In this groundbreaking book, psychologist Ted Zeff explores the unique challenges of sensitive boys, showing parents, educators, and mentors how to help sensitive boys grow into strong, happy, and confident men. Dr. Zeff offers practical advice on how to help your son increase his self-esteem and thrive in the family, at school, with friends, and in sports.

(Heteronormativity über alles: it doesn’t seem to occur to Zeff that a significant portion of his “sensitive boys” might be, as we say in soc.motss, proto-fags, requiring their own  brand of support.)

The component traits of Aron’s highly sensitive personality type seem to be four, of which the first is the crucial one:

— sensitivity to stimuli (hence, a need for solitude, wariness of novelty, and a preference for structure and predictability)

— empathy (hence, an inclination to affiliation rather than competition)

— imagination

— conscientiousness, orderliness

A significant portion of her HSPs — Aron elsewhere says 40% — also exhibit the trait of introversion, but Aron doesn’t treat that as part of the HSP package.

But it is supposed to be a package. And if you have the package, you are blessed in some ways, but do not fit easily into our culture, and you need the understanding of your own nature, the reassurance about yourself, and the practical advice that Dr. Aron’s (or Dr. Zeff’s) materials can provide for you.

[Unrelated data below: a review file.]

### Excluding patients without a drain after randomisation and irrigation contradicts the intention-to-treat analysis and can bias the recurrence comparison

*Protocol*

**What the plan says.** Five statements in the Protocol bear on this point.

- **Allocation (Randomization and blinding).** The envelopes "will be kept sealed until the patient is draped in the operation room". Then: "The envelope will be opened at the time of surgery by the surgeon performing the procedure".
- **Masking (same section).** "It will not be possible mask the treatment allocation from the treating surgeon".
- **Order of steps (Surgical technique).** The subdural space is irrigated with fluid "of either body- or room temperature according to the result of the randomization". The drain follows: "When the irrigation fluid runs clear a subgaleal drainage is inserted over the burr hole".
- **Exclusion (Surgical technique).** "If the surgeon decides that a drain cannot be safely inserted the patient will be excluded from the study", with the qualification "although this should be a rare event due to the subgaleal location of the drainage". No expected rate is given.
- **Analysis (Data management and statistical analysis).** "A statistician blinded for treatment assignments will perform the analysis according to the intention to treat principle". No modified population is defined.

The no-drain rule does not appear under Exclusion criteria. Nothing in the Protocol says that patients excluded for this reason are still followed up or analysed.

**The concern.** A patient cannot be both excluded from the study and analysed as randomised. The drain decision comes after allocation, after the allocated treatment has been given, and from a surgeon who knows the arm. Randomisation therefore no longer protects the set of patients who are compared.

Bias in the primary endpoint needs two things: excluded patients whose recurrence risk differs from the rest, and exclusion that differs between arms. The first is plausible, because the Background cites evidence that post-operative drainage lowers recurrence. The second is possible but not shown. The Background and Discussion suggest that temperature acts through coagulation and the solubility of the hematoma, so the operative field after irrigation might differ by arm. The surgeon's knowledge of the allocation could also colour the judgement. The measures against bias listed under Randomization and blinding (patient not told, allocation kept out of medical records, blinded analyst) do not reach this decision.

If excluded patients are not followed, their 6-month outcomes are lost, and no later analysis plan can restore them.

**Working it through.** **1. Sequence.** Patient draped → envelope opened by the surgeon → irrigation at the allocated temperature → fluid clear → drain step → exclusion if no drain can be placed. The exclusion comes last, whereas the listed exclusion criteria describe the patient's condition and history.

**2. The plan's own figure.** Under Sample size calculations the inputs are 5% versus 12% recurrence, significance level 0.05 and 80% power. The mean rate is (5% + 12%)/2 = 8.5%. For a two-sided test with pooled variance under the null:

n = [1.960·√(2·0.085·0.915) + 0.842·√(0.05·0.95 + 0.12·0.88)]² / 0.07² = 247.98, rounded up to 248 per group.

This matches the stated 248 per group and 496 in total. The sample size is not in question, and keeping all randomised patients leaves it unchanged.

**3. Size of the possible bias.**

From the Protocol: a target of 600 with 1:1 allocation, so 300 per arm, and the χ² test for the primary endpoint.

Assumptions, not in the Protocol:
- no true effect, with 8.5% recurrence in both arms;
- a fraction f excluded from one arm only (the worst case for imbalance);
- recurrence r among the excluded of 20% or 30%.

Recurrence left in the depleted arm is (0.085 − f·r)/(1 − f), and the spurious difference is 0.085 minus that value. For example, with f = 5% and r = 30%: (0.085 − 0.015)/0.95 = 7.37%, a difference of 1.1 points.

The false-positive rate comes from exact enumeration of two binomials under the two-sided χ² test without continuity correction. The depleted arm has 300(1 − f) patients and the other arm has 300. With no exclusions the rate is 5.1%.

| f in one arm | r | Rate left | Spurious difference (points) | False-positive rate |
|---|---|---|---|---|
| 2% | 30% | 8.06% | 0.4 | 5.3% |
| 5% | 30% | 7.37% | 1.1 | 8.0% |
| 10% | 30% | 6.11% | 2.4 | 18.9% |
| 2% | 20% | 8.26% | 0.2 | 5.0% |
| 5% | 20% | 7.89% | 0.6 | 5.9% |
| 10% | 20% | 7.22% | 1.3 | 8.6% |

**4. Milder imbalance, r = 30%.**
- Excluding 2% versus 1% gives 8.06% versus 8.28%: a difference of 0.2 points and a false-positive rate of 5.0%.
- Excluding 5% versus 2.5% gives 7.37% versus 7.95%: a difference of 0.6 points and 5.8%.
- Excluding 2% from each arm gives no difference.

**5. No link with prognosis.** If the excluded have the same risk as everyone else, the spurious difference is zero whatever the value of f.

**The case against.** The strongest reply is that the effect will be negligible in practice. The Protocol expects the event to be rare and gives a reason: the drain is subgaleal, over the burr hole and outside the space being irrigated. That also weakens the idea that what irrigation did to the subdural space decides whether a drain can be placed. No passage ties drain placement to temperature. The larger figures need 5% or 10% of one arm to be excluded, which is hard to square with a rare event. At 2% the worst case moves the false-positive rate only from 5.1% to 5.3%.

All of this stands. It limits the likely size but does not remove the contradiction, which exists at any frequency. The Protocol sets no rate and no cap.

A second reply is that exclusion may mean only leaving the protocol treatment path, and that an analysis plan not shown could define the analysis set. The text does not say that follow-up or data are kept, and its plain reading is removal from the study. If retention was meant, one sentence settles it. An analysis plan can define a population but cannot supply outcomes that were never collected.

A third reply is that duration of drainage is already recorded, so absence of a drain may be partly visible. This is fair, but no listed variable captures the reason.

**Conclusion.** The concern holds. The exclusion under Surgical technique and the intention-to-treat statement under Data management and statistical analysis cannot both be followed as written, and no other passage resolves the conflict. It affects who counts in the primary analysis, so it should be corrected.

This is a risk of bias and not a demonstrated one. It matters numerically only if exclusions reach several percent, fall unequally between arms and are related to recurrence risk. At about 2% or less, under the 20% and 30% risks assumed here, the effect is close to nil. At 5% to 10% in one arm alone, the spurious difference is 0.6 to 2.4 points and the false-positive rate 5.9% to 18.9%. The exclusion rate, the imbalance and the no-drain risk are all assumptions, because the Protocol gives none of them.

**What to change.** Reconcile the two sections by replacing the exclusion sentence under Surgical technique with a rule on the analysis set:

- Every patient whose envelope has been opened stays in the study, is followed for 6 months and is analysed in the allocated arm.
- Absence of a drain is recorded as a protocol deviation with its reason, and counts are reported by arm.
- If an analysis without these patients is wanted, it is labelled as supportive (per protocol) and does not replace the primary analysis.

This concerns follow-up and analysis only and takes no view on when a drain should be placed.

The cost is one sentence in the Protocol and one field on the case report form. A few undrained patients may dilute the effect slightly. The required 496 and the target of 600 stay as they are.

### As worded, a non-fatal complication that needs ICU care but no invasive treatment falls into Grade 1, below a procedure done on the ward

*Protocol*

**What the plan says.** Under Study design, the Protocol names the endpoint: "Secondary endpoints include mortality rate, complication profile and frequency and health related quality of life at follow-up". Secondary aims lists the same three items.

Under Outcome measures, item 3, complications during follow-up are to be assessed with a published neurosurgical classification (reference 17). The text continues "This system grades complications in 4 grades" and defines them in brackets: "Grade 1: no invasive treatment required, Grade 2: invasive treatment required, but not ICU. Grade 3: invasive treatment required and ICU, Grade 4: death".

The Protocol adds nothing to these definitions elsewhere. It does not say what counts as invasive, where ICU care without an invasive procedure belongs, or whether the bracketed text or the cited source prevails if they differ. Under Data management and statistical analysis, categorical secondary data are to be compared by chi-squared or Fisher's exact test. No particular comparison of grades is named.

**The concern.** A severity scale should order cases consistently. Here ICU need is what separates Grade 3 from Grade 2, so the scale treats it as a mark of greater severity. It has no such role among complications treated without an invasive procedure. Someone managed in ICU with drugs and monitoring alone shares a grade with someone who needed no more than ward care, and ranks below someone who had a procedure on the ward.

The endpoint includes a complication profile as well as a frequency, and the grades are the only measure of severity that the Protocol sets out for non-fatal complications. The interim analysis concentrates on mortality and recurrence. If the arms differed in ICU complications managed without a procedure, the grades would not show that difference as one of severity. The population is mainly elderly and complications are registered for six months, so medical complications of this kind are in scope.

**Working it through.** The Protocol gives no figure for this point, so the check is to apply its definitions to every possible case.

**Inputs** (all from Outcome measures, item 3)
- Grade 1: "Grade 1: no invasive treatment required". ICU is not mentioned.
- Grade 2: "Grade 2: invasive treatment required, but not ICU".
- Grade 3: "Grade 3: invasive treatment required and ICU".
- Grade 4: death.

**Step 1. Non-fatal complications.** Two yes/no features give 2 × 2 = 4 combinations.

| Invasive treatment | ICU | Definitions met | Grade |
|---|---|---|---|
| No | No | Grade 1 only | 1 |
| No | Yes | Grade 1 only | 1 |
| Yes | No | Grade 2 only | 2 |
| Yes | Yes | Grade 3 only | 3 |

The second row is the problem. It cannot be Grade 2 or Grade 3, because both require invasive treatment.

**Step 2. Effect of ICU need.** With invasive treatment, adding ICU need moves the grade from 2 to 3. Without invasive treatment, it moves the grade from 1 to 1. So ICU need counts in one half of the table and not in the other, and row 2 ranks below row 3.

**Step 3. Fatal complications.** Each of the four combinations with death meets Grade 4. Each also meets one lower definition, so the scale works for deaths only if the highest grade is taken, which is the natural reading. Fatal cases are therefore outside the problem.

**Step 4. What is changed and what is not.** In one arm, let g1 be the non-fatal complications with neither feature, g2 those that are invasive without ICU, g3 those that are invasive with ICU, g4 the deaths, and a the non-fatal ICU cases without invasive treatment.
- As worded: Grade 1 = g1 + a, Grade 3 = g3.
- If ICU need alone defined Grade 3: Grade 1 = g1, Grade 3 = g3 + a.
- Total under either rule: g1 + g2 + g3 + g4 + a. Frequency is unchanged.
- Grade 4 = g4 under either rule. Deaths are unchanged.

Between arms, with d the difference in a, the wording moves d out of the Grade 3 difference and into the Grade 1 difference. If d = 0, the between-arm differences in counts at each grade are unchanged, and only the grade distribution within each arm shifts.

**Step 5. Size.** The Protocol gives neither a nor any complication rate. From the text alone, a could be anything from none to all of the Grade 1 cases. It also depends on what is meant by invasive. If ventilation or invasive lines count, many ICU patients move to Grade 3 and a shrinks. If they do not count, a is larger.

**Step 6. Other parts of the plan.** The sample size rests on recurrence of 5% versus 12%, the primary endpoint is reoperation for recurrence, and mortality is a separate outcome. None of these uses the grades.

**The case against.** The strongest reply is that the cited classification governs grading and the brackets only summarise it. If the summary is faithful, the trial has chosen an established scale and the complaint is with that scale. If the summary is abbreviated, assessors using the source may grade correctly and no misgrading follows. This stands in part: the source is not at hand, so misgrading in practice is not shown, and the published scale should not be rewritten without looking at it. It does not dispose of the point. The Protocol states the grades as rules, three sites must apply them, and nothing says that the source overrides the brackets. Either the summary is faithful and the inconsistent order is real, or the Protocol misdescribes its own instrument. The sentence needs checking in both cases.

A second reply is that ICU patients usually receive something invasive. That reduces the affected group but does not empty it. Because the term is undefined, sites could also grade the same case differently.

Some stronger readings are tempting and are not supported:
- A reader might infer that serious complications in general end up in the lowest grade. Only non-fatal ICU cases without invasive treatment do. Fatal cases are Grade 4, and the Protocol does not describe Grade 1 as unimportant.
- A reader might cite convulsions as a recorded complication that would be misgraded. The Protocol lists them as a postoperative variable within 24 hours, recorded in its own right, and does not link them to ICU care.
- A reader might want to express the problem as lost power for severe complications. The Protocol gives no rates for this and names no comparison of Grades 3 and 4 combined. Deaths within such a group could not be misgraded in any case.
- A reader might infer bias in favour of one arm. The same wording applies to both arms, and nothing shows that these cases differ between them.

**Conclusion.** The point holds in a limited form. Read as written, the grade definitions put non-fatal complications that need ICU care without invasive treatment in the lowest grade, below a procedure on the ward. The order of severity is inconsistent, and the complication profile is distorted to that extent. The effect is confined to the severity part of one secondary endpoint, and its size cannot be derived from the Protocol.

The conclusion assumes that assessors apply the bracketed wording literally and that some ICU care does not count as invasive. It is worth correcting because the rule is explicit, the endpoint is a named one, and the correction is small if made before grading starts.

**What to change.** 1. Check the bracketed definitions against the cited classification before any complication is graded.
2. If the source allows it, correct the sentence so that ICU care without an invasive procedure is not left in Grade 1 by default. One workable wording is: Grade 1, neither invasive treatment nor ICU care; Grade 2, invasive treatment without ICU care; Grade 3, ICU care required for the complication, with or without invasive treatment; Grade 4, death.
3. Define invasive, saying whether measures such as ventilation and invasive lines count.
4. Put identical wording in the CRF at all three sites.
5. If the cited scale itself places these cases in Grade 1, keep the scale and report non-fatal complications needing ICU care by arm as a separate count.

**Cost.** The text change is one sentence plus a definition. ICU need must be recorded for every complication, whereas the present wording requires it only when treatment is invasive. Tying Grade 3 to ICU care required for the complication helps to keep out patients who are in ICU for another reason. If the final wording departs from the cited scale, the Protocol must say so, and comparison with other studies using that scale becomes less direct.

This is prime pop psychology. Its magic is that it could genuinely be helpful to people independently of whether it has any scientific validity at all; all it has to do is comfort people about their personal characteristics and give them useful strategies for coping with their lives, and how that gets dressed up in psych-talk (or astrological signs or spirit guides or whatever) is pretty much beside the point.

But some words about about classification and (ideal) types. HSP is one category in some system of classification of the personality types of human beings — here, just one type plucked out of a system that Aron presents no more of. The crucial feature of the type is sensitivity in the sense of OED3’s sense 5a of sensitive — “having quick or intense perception or sensation; acutely affected by external stimuli” — a characteristic that is, in principle, empirically testable, though in practice it seems to be detected by self-reporting and informal observation (I admit to not having read Aron’s books).